Rights hypocrisyMarch 14,2006
A mysterious aspect of the American public's behavior these past few years has been its collective reluctance to strenuously object as this nation's cherished constitutional protections have been trampled underfoot in the apparent belief that such extraordinary behavior is justified by the newly minted imperatives of national security.
Why so much misdirected outrage at a simple business deal to allow an Arab ally to run six of our ports but so little anger at the Bush administration's cavalier attitude toward human rights and civil liberties when it is precisely America's proud embrace of these very same values that we proclaim sets our country apart from so many others?
U. S. Sen. Russell Feingold, a Wisconsin Democrat, on Sunday called for President Bush to be formally censured for disregarding laws against domestic wiretapping, and that's encouraging, but there's so much more that calls for thoughtful – and outspoken – criticism of this administration.
"What the president did by consciously and intentionally violating the Constitution and laws of this country with this illegal wiretapping has to be answered," Feingold said in a television interview. "Proper accountability is a censuring of the president, saying, 'Mr. President, acknowledge that you broke the law, return to the law, return to our system of government.'"
Feingold, who has presidential ambitions of his own, probably will find scant support for his censure notion, although the president's present unpopularity may give his idea some traction. However, the illegal wiretapping is by no means the only issue that should be discussed. Other abuses by this administration beg for denunciation by all the people and not just by opposition politicians.
Future historians will puzzle over the indifference many of us showed as we learned of the myriad abuses of detainees in Iraq, Afghanistan and Guantanamo Bay. While other nations have condemned our treatment of "enemy combatants" and even innocent suspects caught in the cynical web of national security, our own people have remained relatively silent.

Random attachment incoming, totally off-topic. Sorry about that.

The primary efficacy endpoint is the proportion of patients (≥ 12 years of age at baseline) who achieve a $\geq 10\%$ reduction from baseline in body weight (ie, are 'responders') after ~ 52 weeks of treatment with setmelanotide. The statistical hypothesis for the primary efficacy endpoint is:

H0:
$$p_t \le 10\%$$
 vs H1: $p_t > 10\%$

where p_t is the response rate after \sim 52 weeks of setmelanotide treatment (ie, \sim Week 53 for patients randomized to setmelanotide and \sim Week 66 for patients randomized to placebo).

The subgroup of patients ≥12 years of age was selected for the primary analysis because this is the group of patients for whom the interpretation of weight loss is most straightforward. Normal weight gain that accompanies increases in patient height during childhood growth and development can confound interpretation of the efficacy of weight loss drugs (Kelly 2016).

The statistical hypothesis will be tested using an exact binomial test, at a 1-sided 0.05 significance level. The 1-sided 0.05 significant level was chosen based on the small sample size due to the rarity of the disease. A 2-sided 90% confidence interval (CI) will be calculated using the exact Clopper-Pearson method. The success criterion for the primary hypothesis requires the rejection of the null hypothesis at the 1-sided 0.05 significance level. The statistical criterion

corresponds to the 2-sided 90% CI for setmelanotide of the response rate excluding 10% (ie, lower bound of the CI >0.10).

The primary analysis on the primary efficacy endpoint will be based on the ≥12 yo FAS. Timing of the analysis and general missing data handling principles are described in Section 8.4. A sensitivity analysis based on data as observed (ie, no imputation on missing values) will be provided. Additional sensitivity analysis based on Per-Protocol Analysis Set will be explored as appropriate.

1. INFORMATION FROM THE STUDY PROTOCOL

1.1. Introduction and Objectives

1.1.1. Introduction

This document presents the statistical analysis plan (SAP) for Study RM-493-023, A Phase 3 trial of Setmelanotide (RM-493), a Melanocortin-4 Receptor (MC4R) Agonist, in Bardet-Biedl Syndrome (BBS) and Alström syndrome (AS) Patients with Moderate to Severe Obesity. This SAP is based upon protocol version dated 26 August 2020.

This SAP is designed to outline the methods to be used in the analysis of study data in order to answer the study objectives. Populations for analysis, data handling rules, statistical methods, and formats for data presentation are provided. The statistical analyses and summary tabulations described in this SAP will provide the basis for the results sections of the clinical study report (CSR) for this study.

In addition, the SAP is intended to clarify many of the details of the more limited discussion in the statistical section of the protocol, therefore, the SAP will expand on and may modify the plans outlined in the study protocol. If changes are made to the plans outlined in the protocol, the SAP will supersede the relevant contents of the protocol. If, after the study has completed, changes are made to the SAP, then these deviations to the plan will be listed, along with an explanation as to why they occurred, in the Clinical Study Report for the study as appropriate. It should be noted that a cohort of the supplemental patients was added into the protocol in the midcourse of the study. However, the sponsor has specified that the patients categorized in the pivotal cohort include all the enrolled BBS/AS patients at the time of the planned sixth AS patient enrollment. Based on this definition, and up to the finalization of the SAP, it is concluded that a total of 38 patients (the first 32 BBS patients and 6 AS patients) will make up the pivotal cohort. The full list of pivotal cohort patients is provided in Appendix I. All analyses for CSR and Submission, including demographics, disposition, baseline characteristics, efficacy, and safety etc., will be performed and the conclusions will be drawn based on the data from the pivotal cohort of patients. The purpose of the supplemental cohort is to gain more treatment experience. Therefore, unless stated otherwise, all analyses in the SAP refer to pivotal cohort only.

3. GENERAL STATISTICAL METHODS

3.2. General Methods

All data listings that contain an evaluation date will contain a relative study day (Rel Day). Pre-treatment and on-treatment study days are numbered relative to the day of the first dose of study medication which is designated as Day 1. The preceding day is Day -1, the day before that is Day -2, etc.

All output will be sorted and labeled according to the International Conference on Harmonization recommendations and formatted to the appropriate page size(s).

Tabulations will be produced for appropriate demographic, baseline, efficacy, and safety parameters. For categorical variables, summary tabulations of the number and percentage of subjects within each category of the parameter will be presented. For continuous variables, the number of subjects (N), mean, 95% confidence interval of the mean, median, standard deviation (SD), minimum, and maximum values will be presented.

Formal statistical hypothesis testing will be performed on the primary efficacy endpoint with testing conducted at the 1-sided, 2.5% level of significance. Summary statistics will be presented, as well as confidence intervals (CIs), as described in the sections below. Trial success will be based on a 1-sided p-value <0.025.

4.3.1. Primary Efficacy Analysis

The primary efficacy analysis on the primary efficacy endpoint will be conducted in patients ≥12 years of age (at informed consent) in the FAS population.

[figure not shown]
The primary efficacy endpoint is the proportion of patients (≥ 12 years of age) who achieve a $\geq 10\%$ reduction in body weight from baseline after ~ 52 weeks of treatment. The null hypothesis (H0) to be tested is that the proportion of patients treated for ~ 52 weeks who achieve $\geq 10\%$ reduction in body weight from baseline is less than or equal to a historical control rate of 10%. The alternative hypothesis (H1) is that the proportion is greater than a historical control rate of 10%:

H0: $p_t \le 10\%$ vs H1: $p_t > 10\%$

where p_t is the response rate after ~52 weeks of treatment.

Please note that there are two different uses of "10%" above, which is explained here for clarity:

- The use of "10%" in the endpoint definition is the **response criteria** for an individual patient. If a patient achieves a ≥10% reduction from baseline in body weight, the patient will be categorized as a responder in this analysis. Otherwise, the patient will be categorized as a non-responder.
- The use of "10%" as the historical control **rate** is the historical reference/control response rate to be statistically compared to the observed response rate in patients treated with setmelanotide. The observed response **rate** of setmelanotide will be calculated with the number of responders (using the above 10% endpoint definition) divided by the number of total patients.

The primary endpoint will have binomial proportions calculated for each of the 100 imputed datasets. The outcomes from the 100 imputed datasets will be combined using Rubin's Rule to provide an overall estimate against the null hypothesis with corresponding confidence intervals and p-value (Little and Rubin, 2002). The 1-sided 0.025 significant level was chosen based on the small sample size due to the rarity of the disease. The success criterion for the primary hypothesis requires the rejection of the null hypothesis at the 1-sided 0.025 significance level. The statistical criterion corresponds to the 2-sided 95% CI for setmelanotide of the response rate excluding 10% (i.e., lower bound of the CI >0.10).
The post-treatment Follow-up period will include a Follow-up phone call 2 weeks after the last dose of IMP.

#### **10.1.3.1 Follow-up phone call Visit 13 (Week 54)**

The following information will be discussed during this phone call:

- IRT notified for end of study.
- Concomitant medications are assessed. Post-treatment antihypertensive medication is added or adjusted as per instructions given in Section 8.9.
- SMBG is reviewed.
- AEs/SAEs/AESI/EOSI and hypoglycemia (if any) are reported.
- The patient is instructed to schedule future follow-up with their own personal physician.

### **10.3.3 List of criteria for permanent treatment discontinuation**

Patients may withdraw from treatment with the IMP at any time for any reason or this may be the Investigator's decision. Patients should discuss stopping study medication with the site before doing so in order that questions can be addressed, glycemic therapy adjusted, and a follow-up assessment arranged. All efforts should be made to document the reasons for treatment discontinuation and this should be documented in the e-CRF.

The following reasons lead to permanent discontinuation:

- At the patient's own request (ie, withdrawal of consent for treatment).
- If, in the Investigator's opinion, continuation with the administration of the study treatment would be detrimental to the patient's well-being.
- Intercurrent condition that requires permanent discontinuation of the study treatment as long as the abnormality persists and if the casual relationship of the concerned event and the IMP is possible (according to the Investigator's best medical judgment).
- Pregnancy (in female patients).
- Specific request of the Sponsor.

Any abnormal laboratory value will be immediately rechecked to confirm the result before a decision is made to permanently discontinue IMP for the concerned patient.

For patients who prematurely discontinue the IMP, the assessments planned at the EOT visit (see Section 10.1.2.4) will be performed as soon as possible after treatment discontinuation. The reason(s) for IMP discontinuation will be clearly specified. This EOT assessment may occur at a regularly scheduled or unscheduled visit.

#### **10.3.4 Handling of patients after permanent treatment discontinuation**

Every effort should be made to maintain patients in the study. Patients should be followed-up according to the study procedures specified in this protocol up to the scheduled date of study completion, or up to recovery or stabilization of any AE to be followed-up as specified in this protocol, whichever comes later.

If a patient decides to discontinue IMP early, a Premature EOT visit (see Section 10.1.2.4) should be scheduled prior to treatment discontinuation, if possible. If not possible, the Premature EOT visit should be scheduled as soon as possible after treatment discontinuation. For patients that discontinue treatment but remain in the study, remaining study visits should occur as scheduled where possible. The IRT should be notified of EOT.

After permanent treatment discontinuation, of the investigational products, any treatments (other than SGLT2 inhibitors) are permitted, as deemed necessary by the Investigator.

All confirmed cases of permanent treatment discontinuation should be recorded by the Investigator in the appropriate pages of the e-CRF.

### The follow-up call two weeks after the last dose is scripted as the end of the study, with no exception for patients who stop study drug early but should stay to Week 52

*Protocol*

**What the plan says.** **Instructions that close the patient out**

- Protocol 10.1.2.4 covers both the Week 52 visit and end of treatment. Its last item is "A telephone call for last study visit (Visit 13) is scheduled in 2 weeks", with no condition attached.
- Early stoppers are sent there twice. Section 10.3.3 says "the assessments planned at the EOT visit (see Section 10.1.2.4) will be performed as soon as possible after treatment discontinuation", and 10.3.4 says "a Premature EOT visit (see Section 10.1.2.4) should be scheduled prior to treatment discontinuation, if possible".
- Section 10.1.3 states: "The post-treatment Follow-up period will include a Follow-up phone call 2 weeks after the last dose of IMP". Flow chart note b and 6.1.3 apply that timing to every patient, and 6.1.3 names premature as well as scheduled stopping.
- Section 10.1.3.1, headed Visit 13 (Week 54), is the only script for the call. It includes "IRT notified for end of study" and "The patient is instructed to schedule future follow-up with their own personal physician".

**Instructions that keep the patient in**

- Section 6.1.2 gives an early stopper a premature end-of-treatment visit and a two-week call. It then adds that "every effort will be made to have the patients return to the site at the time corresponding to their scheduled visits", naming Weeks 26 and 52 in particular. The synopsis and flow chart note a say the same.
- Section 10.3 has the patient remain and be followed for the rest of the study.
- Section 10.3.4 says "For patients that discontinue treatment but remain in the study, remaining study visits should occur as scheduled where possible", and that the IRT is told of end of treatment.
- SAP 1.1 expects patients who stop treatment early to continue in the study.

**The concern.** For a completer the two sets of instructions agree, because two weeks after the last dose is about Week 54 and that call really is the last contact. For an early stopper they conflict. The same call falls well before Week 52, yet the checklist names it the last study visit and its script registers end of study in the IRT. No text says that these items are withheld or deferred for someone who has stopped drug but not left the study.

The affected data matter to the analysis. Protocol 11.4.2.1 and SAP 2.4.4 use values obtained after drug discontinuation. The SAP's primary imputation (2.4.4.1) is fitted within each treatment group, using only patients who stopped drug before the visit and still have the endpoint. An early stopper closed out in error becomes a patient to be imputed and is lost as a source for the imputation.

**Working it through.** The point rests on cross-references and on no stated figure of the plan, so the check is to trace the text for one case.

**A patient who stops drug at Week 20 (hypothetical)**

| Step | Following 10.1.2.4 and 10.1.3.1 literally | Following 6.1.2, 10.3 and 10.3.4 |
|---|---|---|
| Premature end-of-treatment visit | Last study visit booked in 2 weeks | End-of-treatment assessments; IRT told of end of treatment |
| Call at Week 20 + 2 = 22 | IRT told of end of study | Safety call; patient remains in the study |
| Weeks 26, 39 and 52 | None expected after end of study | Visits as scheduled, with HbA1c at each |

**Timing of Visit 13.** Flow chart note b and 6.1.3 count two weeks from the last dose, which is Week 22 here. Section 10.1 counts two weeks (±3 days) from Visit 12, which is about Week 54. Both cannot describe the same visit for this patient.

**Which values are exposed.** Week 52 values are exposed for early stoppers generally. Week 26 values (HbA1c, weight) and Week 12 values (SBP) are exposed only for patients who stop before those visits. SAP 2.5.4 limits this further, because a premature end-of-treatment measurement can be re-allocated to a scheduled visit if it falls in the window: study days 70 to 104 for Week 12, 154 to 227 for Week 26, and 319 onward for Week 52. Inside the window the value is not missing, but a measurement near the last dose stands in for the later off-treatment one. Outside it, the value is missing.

Is it any wonder that so many foreigners who had been so supportive and sympathetic after 9/11 (as one French newspaper famously declared, "We're All Americans Now") no longer exhibit a positive attitude toward this country? A great deal of good will has been forfeited.
Now even China – hardly a bastion of enlightenment – is criticizing our nation's record on human rights. China's State Council, taking note of the annual State Department report on human rights conditions around the world that was released last week, suggested the United States ought to repair its own reputation before condemning others.
"As in previous years, the State Department pointed the finger at human rights situations in more than 190 countries and regions, including China, but kept silent on the serious violations of human rights in the United States," the Beijing government commented.
The annual State Department survey "fully exposes its hypocrisy and double standard on human rights issues," the Chinese declared. In the past we might have scoffed at the criticism, but in truth, they have a point. If the United States is going to set itself up as a judge for the rest of the world, it should be obliged to live up to its own ideals.
And with the likes of Defense Secretary Donald Rumsfeld now warning about "the long war" on terrorism, there apparently are no plans – or even any interest in developing plans – to halt the abusive practices. America's leaders and the American people surely can do better.
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